Bakken & Baeck logo

Android Animations - interacting with the user | Anders Skaalsveen

One part of the Android framework has more in common with body language than you might think.

Make it move

Animation makes still images appear as moving. In order to create an animation, all you need is to create multiple images of the same object to show in a fast sequence. If you make small changes between each image, you can make it look like the objects are moving. Just like that.

A physical screen is made up by tiny pixels to emit red, green and blue light. So, in reality what we look at when we admire a beautiful animation on a phone, is just an array of pixels that is precisely controlled and continuously updated to create an illusion of made up moving objects.

On top of seemingly basic physical components, like the light emitting pixels, we build more and more complex ideas and abstract concepts in software, to control what is visible on the screen. We trick our brains to perceive depth on 2-dimensional surfaces and it doesn’t really matter if it’s just an illusion as long as it looks real enough.

The illusion

When we talk about animation on Android, what we mean is generally screen elements, or views, that are moved or gradually altered in other ways, to make changes to the layout.

By borrowing concepts from physics, such as gravity and friction, we can animate objects to make them appear with the familiar and predictable behavior that we all know from the real world.

When we animate a view to move, we need a frequent rate of new images to be created and displayed on the screen, in order to uphold the illusion of movement. Devices with higher frame rates generally show more fluid animations, but even with fast displays, the processors can still become too busy to render our images, and we start to see lag from frames being dropped.

Fortunately, all the calculations related to frame-rate is handled for you by Android when using the built-in animation libraries. To demonstrate this, we can look at how to use the ValueAnimator. All you need to do in order to set it up, is to define a start-value, an end-value and define what to do during each update. The animated value, between the start- and the end-value, is passed to us in the callback.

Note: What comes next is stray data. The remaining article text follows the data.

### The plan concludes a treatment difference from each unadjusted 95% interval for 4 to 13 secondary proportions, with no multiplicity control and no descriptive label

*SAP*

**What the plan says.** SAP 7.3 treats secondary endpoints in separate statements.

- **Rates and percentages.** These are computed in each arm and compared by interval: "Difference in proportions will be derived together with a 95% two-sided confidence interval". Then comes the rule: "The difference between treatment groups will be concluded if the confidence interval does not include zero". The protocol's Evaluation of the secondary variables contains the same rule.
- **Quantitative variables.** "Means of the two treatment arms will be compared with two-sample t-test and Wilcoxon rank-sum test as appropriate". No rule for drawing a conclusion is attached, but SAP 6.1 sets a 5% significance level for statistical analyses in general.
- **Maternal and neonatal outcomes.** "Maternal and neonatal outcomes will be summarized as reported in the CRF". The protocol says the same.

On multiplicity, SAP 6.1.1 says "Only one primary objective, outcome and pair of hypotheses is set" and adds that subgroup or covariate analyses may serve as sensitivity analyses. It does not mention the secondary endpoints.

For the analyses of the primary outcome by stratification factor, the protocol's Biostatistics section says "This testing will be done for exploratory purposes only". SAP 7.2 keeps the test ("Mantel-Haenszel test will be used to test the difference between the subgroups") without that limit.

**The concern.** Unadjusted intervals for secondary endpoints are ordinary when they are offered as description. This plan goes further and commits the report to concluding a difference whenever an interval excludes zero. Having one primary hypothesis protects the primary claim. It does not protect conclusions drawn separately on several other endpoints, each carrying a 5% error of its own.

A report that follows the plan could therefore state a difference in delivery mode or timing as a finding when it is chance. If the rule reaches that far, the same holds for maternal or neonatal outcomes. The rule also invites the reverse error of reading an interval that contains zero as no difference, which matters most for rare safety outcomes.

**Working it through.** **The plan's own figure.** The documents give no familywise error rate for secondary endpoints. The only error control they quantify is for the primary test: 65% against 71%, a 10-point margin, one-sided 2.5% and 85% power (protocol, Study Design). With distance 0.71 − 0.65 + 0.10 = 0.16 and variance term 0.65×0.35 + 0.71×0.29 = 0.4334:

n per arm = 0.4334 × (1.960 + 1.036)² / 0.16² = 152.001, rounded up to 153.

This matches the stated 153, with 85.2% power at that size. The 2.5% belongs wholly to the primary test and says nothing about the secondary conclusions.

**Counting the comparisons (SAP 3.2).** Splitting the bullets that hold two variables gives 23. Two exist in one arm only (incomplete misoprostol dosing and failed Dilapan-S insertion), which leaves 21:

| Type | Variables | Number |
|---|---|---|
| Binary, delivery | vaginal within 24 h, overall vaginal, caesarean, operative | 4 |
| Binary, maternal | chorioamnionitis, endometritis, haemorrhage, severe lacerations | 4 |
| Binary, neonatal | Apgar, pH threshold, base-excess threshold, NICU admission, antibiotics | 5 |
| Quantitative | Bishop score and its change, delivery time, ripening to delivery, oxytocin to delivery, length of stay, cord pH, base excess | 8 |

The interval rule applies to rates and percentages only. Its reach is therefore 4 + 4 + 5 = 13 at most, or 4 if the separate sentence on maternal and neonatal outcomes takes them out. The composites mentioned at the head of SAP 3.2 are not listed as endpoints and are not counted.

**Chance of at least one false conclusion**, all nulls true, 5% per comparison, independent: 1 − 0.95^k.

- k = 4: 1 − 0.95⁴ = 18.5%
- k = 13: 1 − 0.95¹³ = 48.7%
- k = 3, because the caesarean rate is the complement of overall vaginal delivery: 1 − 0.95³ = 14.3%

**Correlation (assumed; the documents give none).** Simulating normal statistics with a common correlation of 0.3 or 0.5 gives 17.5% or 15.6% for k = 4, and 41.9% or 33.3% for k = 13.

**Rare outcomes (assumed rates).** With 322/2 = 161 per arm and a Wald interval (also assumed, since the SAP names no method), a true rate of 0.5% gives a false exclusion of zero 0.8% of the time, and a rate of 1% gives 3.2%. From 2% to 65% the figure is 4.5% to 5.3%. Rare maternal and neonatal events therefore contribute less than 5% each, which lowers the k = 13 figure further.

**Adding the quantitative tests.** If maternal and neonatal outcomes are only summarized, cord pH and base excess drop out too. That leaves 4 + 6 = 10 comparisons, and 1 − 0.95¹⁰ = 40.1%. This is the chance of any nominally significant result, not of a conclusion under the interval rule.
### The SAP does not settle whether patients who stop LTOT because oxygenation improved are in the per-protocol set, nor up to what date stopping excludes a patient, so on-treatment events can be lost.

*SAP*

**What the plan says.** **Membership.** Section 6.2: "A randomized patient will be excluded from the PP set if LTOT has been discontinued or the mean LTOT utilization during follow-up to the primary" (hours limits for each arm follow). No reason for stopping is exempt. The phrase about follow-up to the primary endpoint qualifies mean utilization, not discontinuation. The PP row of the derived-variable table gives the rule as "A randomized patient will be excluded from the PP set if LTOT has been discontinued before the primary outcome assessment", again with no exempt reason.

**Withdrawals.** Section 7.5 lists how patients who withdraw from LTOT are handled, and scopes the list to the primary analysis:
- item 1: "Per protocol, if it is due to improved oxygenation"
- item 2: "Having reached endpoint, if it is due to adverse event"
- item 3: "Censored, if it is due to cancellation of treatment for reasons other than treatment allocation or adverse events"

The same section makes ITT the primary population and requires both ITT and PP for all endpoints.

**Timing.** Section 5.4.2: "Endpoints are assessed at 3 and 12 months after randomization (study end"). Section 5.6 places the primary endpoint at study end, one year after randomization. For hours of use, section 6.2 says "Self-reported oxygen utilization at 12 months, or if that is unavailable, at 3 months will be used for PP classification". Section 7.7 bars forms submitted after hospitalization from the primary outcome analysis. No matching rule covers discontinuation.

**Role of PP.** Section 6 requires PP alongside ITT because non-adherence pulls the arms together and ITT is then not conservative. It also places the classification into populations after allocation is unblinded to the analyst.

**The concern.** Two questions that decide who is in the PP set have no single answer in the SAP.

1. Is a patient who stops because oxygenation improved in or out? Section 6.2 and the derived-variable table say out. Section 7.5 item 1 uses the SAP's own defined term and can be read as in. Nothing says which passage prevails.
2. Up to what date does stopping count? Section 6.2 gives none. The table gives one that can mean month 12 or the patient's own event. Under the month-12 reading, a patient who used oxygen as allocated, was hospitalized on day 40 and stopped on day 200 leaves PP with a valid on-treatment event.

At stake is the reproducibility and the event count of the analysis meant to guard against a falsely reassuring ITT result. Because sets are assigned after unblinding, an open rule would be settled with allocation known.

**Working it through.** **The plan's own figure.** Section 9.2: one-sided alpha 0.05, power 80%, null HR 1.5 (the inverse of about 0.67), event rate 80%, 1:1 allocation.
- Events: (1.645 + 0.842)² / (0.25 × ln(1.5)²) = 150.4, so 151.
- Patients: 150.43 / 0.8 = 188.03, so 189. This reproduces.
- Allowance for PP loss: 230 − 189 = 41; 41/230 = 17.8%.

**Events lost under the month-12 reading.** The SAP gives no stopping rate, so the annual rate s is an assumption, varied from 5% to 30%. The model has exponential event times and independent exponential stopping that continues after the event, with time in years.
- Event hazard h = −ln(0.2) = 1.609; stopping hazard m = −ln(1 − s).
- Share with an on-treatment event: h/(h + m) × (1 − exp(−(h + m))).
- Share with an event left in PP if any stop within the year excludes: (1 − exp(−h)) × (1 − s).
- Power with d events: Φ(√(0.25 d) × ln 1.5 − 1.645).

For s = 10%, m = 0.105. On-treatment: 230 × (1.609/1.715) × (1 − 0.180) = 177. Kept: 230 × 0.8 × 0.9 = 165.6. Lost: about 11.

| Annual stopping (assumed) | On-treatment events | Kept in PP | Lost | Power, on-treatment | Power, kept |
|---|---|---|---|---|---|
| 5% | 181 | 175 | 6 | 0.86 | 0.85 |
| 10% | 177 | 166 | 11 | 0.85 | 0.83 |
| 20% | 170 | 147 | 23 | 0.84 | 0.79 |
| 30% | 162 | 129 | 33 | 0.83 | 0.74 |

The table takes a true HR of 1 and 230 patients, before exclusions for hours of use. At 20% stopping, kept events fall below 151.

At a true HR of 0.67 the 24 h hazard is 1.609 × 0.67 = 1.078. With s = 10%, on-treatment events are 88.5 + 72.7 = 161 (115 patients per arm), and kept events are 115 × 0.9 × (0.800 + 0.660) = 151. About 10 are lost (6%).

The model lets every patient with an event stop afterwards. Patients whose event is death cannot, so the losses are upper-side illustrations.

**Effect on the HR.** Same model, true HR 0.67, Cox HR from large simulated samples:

val startValue = 0f
val endValue = 100f
ValueAnimator.ofFloat(startValue, endValue).apply {
    addUpdateListener { animator ->
        val animatedValue = animator.animatedValue
        if (animatedValue is Float) {
            view.x = animatedValue

input Move-animation, triggered by a click, that reverses

There are also many more options we can set for the value-animator. Some examples are duration of the animation and start-delay, but there are also more advanced options that I will try to cover later in one of the upcoming posts.

A language of motion

To shape illusions to be perceived by others is a very powerful thing. Sometimes, it can be more effective as a way to communicate than using words. Words can mean different things to people, but with animation, we can tap into a universal language of motion and mimic known things, such as physics and body-language.

Animation can be used to make it look like views have gravity and other physical properties, but it can also express the attitude and personality of our apps. Spring motion for instance, can make objects appear as more energetic and alive, similar to how people move differently, based on their mood and energy level.